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Kinetic energy tells us how much work is required to stop a body. The total work done on a body equals its change in kinetic energy. That's what the kinetic energy theorem says. The "work of a body" makes no sense. Work is something done ON a body BY an agent. It can be seen as an exchange of energy from that agent to the body. For instance, if you make a ...


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The interesting thing is that in the diagram shown above the frictional force is zero so there is no way a frictional force can do any work. If there was a frictional force acting on rolling object then there would be a torque about its centre of mass and so there would be an angular acceleration. Also if there was a frictional force acting on the rolling ...


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The point in which the friction acts is not actually moving, but rather as the object rolls past any given point, a new point of friction takes over. See in the animation below how a point on the circle touches briefly:


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Power = $\vec F \cdot \vec v = Fv$ if $\vec F$ and $\vec v$ are in the same direction. In this case the power at a given time is instantaneous force $\times$ instantaneous velocity. In the first case you are finding the average power which you will note is equal to half the final instantaneous power which is second case value.


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When you are walking you are doing work against gravity and friction. Consider this - when you walk on a flat surface, you shift your body weight on to say right leg. Lift the left leg and move it by a step. For the next step, you shift the weight on the left leg, lift the right leg and move forward. Thus you move. What is the work done? The leg consists ...


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Using the first $2$ statements or conditions, apply the principle of conservation of energy and you will be able to calculate the resistive force offered by the target material. Next use the second condition and again apply the principle of conservation of energy to get the required answers, mainly the velocity of the bullet after penetrating the target.


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If A would gain kinetic energy, it would move far from B. As A would move more far, Potential Energy of B won't increase as distance had increased proportionally.


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There is no conflict here. Let the two charged particles ($M,Q$) be the system with no external forces acting. Momentum is conserved and so for all time $M_BV = M_A V_{Af} + M_BV_{Bf}$ Energy is also conserved and so for all time $\frac 12 M_B v_B^2 + \dfrac{kQ^2}{R_i} = \frac 12 M_B v_{Bf}^2 + \frac 12 M_A v_{Af}^2 + \dfrac{kQ^2}{R_f}$ The ...


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Potential and potential energy are defined for pairs of objects, not individual objects. It's meaningless to say "the potential energy of A". One must say "the potential energy of the system consisting of A and B". There is only one potential and potential energy in your problem. Perhaps the confusion comes from the way potential is introduced in ...


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You know that the centripetal force is given by $\vec F_z = m\omega^2r \, \vec e_r$ ,where $\vec e_r = \cos \theta \, \vec e_x + \sin \theta \, \vec e_y$ is the unit vector in radial direction. We want to calculate the work given by the line integral $$ \int_C \vec F_z \cdot \mathrm d \vec r $$ where the position of the point mass $\vec r = r\, \vec e_r$ ...


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I came up with a solution seeing John Rennie's comment. The centripetal force, $\vec F= -F \hat r $ so infinitesimal work done by centripetal force, $$dW=\vec F.d \vec r= -F \hat r.d\vec r$$ but, $\hat r⊥d \vec r$ so $$dW=0$$ is this correct ?


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You should use 1. Conservation of energy and 2. Centripetal force to the problem. I think you can figure out that when the angle subtended by the bead along with x-axis is between 0 and $sin^{-1}(2/3)$, the normal force acting on the bead due to the wire is inwards. Hence, the normal force on the wire would be outwards. It is an easy problem, so I am not ...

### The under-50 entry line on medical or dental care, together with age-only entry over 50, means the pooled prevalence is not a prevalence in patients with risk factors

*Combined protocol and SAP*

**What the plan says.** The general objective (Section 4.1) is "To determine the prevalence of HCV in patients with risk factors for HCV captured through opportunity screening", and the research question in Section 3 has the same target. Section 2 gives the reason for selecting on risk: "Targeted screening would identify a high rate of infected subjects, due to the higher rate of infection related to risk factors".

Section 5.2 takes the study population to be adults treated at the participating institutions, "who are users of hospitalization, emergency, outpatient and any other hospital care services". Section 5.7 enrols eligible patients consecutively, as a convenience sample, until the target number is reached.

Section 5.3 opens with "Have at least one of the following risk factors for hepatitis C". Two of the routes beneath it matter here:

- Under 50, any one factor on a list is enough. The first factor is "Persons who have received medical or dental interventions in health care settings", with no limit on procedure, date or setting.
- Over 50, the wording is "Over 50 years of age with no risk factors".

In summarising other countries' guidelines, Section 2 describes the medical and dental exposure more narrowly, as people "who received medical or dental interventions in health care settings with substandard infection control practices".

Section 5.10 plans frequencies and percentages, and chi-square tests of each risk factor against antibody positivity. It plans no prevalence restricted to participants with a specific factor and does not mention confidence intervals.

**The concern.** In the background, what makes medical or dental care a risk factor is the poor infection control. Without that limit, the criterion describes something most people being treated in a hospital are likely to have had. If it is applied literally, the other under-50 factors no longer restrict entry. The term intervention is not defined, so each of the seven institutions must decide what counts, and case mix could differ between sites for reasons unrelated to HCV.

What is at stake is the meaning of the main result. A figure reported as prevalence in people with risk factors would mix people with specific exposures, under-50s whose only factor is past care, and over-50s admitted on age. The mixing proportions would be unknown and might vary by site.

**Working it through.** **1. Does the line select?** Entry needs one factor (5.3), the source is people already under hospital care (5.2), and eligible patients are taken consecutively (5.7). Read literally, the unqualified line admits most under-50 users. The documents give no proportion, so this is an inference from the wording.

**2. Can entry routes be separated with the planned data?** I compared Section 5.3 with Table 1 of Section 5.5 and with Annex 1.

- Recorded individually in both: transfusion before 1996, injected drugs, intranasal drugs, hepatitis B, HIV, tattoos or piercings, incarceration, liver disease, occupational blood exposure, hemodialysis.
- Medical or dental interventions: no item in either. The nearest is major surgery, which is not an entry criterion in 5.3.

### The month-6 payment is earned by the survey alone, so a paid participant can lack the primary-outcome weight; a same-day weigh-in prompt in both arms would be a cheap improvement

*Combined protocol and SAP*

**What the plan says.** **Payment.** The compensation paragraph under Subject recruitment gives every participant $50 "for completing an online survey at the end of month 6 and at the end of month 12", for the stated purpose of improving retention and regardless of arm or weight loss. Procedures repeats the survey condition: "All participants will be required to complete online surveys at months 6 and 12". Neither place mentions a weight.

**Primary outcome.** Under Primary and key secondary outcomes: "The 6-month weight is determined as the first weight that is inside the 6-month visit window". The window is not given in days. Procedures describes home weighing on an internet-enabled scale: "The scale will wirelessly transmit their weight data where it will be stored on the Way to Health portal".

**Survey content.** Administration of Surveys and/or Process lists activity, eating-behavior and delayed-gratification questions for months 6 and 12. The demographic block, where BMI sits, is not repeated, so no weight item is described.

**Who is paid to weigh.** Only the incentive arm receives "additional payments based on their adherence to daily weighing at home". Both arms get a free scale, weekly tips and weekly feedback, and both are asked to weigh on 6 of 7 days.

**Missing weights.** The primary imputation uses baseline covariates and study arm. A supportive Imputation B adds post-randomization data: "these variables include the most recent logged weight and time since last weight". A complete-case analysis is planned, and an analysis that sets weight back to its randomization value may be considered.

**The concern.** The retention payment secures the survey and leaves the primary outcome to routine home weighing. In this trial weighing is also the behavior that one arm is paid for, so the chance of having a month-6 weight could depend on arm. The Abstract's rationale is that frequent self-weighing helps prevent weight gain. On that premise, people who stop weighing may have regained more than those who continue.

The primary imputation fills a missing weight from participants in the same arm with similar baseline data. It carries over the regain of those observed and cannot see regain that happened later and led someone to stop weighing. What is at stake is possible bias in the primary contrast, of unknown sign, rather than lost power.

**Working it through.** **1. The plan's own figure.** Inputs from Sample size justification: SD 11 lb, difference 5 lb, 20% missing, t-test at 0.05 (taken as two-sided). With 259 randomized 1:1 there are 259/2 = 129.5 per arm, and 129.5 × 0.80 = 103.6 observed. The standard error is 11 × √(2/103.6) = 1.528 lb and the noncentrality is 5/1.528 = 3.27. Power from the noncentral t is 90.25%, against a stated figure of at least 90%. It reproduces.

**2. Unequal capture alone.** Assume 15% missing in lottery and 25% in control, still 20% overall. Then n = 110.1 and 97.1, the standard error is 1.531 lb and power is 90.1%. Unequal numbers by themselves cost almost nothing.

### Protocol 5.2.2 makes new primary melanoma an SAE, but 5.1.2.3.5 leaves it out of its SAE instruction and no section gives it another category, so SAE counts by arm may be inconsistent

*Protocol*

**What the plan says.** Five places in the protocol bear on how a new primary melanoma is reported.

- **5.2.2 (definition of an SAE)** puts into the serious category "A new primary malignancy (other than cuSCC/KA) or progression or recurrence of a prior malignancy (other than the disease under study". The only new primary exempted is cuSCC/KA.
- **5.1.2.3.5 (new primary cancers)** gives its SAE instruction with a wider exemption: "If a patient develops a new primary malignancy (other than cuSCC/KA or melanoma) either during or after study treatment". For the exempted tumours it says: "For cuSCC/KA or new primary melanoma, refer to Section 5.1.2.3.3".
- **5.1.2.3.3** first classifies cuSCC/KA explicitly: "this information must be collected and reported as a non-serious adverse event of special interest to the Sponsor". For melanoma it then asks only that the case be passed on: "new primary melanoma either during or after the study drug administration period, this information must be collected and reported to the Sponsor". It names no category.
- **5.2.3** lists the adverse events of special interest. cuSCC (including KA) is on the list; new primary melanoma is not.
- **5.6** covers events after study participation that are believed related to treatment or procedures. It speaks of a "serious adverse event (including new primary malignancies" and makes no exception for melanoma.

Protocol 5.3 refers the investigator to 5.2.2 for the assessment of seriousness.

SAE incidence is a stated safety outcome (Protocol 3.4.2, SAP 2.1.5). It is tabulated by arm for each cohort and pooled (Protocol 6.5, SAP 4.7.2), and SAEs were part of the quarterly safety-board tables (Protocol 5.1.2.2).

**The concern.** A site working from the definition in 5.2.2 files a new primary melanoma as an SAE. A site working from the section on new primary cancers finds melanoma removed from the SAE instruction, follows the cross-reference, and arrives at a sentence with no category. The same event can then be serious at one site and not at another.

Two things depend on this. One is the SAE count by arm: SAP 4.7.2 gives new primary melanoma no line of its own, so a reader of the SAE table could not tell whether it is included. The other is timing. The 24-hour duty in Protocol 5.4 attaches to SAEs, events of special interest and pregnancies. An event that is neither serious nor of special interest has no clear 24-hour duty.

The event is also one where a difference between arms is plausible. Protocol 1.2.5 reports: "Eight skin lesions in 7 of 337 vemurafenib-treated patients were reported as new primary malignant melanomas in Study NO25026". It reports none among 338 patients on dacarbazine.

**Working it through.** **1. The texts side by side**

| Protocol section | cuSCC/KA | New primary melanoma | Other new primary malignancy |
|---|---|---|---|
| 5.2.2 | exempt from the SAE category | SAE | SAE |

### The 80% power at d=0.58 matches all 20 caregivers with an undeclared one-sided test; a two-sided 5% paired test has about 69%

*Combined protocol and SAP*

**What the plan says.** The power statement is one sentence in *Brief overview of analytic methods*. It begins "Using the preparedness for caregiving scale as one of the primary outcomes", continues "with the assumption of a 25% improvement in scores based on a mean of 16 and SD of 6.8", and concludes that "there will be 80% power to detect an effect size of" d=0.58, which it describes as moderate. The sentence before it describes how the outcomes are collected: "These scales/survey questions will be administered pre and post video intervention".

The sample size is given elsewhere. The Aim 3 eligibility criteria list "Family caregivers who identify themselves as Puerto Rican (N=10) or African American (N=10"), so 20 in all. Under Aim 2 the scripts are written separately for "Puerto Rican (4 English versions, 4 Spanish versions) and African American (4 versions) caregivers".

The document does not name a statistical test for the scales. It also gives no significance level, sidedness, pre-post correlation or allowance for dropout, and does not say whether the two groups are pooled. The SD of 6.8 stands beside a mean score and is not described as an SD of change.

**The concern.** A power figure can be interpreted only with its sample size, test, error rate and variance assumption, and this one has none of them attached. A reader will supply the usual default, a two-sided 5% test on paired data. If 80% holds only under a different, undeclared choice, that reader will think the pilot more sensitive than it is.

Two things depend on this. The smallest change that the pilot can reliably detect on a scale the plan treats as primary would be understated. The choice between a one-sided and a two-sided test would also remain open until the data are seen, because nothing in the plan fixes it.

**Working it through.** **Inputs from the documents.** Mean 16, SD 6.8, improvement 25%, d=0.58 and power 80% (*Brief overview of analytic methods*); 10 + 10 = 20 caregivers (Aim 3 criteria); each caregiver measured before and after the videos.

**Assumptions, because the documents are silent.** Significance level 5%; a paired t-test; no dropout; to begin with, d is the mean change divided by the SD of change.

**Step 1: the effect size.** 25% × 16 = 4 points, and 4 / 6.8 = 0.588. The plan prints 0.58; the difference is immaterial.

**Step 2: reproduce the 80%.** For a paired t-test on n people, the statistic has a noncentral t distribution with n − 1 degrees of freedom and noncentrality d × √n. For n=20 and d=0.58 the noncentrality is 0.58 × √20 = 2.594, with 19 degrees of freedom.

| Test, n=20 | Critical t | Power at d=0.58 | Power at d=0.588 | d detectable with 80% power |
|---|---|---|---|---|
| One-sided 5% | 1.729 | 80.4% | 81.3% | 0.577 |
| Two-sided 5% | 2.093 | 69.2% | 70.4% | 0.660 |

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Think about the problem from the point where you neglect the wire and just analyse the motion. You have gravity and at any other point the force has to balance gravity that you end up in a circular motion. In A its towards the origin whereas in B there is no force (except gravity). Different from the classical space-orbit or car-in-a-curve problem is ...


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For a force to do work, it must act upon an object as that object moves some distance (with a component along or opposed to the direction of that force). Holding an object stationary, but carrying the strength of a given force, adds no more work done. Because of this, we say that $$W=\int_C\vec{F}\cdot d\vec{r}$$ where C is the curve in space along which ...


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This is because $P(t)$ as stated is the instantaneous power as a function of time and $W =\mathbf F\Delta \mathbf x$ holds only for constant forces. More generally, recall that a definition of work is the integral: $$W = \int_C\mathbf F(x)\mathrm d\mathbf x$$ Where $C = C(x,t)$ is some curve in space/time. Expressing in terms of time gives: $$W = ...


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This is not a proper derivation. At a fundamental level, there are at least three important points that are not taken into account by this approach: as you consider a second mass point, it is somewhat difficult to adjust (in a non-arbitrary way) the derivation to obtain the correct energy term related to the angular momentum and/or rigid body rotation ...


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The $dx$ is actually a vector $d\vec{x}$ (because $\vec{x}$ is actually a vector). A vector's sign depends on your coordinate axes, e.g. if you pick right to be positive then left pointing vectors are negative. In general, the work done $W$ is given by $$ W = \int \vec{F} \cdot d\vec{x} = \int Fdx \cos(\theta) $$ where $\theta$ is the angle between ...


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Pseudoforce are real forces, i.e., they do everything a normal force would do. The problem with conservative nature is that if the observer is moving in a bizzare fashion so that somehow the curl of its acceleration becomes non zero, then the pseudoforce will be non conservative. For observer moving in one direction, force will be conservative and if you ...